Two neighboring vertebrae are grafted together during a spinal fusion operation to change the underlying mechanisms that cause pain. A fused joint reduces pain produced by micro-motions, muscular strain, and inflammation by eliminating instability at a spinal segment. Joint fusion can also help to release pinched nerves more thoroughly. 

The following are the steps in a normal spinal fusion procedure:

  • An incision is performed to reach the spine by a spinal cord specialist. The incision for a cervical fusion is usually performed in the front of the neck. However, an incision can be made in the back, front, or side of the body for lumbar fusion.
  • To gain access to the spine, the muscles around it are sliced away or pulled to the sides.
  • The disc that is degenerating is removed from the disc space.
  • A bone graft and devices are placed across the disc space to support the spinal segment and induce bone growth.
  • Sutures are used to close the incision site when the spinal muscles are restored or reattached.

The mechanism for bone growth is set up during fusion surgery, and the fusion happens in the months after the procedure.

Artificial disc replacement treatment:

In a surgery known as Artificial Disc Replacement, a device that replicates a spinal disc’s natural support and motion can be implanted to greatly lessen or eliminate degenerative disc discomfort (ADR). Unlike a spinal fusion, this method aims to keep a spinal segment moving following surgery. 

  • This is done with a tiny incision and general anesthesia performed by a cervical spine surgeon. An incision is made in the front of the neck for a cervical ADR and the back right over the spine for a lumbar ADR.
  • Lessens or removes the muscles from the spine.
  • The degenerative disc and any degeneration spinal joints or surrounding vertebrae in the disc space are removed.
  • The artificial disc is guided into the disc space using x-ray imaging. Some methods involve metal plates affixed to the disc space vertebrae.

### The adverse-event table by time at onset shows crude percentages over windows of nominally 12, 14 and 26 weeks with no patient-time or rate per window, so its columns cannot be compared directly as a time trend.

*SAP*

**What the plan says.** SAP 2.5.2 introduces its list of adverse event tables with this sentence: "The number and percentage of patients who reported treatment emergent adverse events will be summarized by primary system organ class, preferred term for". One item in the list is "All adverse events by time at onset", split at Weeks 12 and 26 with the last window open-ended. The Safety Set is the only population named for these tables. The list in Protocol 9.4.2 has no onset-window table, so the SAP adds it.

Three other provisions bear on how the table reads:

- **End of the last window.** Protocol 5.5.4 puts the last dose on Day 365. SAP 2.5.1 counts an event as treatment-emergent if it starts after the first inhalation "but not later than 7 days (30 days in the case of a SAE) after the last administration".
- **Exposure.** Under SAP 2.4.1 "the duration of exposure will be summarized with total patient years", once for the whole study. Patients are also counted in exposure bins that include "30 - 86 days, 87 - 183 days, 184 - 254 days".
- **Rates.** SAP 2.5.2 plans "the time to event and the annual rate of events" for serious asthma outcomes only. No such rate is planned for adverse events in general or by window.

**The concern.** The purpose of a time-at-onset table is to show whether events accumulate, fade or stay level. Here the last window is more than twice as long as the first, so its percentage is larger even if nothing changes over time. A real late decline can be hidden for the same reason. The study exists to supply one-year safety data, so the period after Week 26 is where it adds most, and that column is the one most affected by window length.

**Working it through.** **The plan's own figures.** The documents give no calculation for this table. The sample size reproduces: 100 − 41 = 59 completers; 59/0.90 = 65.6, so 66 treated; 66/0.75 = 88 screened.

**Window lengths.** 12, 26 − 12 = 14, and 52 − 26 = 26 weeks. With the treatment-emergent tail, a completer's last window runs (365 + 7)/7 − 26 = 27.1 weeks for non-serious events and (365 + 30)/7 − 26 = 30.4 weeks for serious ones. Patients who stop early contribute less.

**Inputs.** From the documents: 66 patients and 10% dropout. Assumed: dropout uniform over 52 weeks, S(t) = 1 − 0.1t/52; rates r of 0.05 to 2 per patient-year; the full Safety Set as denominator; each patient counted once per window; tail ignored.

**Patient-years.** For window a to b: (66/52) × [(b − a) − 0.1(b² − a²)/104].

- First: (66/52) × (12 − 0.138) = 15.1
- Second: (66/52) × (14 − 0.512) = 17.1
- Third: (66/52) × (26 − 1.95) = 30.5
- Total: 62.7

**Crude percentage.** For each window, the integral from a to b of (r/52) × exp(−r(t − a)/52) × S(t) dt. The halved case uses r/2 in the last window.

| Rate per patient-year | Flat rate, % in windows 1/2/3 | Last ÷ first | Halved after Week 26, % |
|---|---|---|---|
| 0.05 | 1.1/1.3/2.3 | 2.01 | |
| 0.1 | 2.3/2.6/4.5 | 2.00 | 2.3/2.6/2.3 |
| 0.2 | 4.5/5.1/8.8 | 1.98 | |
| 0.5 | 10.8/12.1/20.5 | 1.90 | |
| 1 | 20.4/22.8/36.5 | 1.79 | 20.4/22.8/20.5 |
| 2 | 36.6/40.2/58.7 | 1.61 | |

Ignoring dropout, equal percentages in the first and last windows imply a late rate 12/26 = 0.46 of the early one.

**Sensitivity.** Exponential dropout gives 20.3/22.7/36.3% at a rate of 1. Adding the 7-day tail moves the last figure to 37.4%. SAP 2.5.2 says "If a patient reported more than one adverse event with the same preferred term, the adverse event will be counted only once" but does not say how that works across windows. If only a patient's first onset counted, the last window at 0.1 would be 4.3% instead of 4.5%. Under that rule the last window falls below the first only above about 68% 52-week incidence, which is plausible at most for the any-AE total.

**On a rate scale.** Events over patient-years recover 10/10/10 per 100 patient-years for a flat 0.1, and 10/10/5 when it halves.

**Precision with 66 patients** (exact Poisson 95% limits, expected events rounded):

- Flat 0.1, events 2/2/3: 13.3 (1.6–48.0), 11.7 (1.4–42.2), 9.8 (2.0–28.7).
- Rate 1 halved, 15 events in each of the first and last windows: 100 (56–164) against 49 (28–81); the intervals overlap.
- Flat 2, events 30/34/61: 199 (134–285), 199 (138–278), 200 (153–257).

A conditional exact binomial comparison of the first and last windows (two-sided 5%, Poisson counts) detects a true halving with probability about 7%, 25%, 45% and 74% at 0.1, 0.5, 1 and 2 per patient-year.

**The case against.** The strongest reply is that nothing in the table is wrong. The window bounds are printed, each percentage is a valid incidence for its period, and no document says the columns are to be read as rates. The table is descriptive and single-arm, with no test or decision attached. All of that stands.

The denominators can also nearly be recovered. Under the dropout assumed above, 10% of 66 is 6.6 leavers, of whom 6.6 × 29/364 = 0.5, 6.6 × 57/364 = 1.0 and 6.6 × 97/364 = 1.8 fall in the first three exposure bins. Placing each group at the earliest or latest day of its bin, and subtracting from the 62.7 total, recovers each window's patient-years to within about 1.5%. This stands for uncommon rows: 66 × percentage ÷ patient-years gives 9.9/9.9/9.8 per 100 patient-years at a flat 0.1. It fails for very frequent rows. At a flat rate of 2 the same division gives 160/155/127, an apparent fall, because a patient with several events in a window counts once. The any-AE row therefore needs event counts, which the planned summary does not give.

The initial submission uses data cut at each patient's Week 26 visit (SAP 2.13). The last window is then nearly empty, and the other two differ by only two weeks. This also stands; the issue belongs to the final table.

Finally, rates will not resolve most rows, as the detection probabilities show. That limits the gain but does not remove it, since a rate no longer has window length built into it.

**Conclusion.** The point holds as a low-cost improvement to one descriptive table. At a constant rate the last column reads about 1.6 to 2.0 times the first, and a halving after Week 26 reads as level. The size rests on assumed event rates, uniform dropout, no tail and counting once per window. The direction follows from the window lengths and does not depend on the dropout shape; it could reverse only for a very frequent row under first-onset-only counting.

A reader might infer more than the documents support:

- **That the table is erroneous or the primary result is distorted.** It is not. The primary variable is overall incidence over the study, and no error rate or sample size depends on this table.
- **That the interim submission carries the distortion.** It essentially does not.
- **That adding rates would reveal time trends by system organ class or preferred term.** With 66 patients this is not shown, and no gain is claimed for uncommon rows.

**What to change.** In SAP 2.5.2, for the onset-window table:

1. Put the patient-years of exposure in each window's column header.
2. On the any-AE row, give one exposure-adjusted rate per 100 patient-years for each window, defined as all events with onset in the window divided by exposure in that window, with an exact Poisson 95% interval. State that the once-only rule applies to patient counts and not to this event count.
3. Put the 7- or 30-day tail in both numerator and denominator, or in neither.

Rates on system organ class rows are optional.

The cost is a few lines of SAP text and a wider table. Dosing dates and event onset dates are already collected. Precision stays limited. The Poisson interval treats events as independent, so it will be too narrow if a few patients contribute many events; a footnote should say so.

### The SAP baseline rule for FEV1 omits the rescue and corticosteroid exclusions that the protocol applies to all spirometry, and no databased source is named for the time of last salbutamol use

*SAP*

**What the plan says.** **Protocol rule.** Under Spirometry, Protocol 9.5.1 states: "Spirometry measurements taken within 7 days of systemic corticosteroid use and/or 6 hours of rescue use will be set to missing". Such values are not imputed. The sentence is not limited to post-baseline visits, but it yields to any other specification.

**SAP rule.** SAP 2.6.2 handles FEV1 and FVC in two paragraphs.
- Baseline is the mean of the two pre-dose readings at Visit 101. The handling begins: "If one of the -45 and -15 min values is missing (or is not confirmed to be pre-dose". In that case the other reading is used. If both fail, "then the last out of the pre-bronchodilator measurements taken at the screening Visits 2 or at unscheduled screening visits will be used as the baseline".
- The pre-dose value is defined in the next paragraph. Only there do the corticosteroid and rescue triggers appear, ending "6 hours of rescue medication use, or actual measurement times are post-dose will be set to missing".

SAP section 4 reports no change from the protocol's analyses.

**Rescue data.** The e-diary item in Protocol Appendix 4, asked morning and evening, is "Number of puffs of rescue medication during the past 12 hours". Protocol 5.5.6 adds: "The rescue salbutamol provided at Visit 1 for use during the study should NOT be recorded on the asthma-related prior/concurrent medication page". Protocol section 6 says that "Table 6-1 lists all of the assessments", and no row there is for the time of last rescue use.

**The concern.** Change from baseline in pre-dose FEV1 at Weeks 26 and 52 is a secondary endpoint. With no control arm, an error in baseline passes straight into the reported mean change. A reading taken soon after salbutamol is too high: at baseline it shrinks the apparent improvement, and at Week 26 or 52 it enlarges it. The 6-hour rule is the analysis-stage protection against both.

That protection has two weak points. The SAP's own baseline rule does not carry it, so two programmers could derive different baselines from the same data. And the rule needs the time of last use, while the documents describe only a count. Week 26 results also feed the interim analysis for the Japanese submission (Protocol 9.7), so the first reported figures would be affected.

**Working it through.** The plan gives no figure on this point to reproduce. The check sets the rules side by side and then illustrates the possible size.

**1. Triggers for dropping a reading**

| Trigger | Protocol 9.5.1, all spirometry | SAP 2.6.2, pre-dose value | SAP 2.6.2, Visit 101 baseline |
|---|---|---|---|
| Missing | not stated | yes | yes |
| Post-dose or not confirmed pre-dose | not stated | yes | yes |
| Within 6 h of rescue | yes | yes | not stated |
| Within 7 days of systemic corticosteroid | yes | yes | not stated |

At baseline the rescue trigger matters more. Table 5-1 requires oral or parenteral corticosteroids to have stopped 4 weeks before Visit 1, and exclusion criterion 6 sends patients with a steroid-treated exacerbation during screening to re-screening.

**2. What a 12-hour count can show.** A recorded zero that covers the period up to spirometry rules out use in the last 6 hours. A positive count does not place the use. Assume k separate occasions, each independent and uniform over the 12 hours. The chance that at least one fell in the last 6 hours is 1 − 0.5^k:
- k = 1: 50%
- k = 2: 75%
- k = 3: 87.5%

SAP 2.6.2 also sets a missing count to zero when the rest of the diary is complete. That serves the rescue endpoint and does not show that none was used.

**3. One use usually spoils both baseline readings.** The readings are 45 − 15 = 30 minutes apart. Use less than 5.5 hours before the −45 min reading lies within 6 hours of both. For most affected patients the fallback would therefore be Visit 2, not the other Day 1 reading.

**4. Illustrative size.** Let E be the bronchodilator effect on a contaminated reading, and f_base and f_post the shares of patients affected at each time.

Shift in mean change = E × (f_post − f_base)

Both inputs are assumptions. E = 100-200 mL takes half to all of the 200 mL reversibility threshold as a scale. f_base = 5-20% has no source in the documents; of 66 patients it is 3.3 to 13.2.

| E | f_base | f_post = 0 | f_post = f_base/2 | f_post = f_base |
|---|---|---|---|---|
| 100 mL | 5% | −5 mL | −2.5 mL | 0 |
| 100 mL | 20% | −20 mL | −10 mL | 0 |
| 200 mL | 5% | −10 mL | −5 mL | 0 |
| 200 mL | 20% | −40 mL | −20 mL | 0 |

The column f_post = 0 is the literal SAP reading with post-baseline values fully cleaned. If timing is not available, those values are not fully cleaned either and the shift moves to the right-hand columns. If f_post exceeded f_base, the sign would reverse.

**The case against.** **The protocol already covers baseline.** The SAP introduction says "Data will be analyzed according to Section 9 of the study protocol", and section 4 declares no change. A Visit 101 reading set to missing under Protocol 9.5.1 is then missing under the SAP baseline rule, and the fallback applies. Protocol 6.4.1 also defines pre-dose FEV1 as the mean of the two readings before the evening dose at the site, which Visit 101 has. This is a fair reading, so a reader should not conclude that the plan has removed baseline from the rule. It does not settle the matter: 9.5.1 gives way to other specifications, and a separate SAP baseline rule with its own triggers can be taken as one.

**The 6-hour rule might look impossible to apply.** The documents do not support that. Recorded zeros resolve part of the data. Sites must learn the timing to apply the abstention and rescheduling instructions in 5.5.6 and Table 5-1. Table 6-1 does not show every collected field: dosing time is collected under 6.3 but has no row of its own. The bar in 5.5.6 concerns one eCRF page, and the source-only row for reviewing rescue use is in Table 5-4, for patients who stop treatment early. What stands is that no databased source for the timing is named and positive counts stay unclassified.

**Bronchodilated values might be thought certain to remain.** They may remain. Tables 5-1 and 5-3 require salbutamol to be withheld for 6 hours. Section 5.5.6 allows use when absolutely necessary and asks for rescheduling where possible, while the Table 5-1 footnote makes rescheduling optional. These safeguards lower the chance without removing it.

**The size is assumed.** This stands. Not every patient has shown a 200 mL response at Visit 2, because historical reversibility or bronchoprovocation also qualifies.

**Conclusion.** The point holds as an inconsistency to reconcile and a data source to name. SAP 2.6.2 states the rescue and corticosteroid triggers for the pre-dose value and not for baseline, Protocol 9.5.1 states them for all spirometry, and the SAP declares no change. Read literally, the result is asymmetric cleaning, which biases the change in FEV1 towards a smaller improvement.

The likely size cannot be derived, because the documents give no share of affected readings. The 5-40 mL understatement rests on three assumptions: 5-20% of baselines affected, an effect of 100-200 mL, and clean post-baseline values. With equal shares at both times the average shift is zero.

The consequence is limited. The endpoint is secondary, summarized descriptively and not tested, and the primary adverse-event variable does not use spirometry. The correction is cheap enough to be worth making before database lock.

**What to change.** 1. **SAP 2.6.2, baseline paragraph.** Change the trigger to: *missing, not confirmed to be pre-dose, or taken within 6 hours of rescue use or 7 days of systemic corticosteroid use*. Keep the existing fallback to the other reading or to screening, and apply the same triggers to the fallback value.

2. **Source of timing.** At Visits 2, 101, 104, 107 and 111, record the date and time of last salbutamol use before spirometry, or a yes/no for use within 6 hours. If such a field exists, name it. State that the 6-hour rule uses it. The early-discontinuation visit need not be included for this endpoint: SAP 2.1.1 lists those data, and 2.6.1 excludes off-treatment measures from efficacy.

• The incision is closed, and the surrounding muscles are reattached.

Metal or plastic materials are commonly used to create artificial discs. A combination of pain medications, physical therapy, and potentially wearing a back or neck brace is commonly used to recuperate from an artificial disc replacement. This operation can take up to 6 months to recover from.

Chronic pain is often managed nonsurgically at home. However, if you have mild to moderate back pain, you will need to receive degenerative disc treatment.

Degenerative disc disease is a disorder in which a damaged disc generates pain rather than a disease. This pain can be annoying or incapacitating. Disc degeneration occurs as a result of age-related wear and tear and can be accelerated by an accident, health and lifestyle conditions, or even genetic predisposition to joint discomfort or musculoskeletal issues. As for the degenerative disc, the most common cause is not a major trauma like a car accident.

Most patients who have degenerative disc surgery report long-term pain alleviation. Even after surgery, you should keep stretching and exercising to strengthen your back.